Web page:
The benefits of eating fruits can’t be denied. But they are also full of sugar. So, what makes them so healthy? Check out this video to debunk myths surrounding fruits and how to consume them with diabetes.

References

Articles on StyleCraze are backed by verified information from peer-reviewed and academic research papers, reputed organizations, research institutions, and medical associations to ensure accuracy and relevance. Read our editorial policy to learn more.

  1. Fruits for prevention and treatment of cardiovascular diseases
    https://www.ncbi.nlm.nih.gov/pmc/articles/PMC5490577/
  2. Fruitarian diet and blood glucose control in type 1 diabetes: A case report
    https://www.ncbi.nlm.nih.gov/pmc/articles/PMC8904176/
  3. Whole fruits and fruit fiber emerging health effects
    https://www.ncbi.nlm.nih.gov/pmc/articles/PMC6315720/
  4. Nutritional significance of fruit and fruit products in the average Polish diet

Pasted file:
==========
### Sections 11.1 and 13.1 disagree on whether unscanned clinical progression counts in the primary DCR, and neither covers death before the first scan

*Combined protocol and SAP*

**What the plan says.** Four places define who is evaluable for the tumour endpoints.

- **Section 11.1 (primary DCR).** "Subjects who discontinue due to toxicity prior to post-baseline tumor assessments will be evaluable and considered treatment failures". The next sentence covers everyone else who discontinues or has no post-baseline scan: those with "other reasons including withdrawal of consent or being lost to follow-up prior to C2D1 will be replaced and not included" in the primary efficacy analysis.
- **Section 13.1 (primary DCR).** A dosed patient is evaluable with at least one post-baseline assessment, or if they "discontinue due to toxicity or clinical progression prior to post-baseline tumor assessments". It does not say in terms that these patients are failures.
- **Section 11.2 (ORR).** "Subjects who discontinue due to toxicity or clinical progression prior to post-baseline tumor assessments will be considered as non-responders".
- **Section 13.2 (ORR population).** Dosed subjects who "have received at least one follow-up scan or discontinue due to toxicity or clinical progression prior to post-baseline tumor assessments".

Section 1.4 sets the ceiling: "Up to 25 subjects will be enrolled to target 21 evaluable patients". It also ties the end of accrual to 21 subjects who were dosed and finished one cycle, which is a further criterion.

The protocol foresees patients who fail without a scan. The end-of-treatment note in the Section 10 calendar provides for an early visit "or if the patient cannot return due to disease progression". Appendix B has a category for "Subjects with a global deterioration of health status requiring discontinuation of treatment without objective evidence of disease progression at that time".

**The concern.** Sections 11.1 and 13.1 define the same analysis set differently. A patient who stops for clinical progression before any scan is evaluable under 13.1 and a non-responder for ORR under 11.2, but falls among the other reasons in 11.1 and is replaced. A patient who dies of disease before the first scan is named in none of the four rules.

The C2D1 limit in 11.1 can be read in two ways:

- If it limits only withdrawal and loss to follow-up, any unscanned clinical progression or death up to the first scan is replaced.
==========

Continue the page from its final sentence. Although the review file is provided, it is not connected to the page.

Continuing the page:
https://www.ncbi.nlm.nih.gov/pmc/articles/PMC8235518/
  5. Main nutritional deficiencies
    https://www.ncbi.nlm.nih.gov/pmc/articles/PMC9710417/
  6. Vitamin C (ascorbic acid)
    https://www.ncbi.nlm.nih.gov/books/NBK499877/
  7. Electrolytes
    https://www.ncbi.nlm.nih.gov/books/NBK541123/
  8. Fruits and their impact on the gut microbiota gut motility and constipation
    https://pubmed.ncbi.nlm.nih.gov/34505614/
  9. Dietary fiber in irritable bowel syndrome (review)
    https://www.ncbi.nlm.nih.gov/pmc/articles/PMC5548066/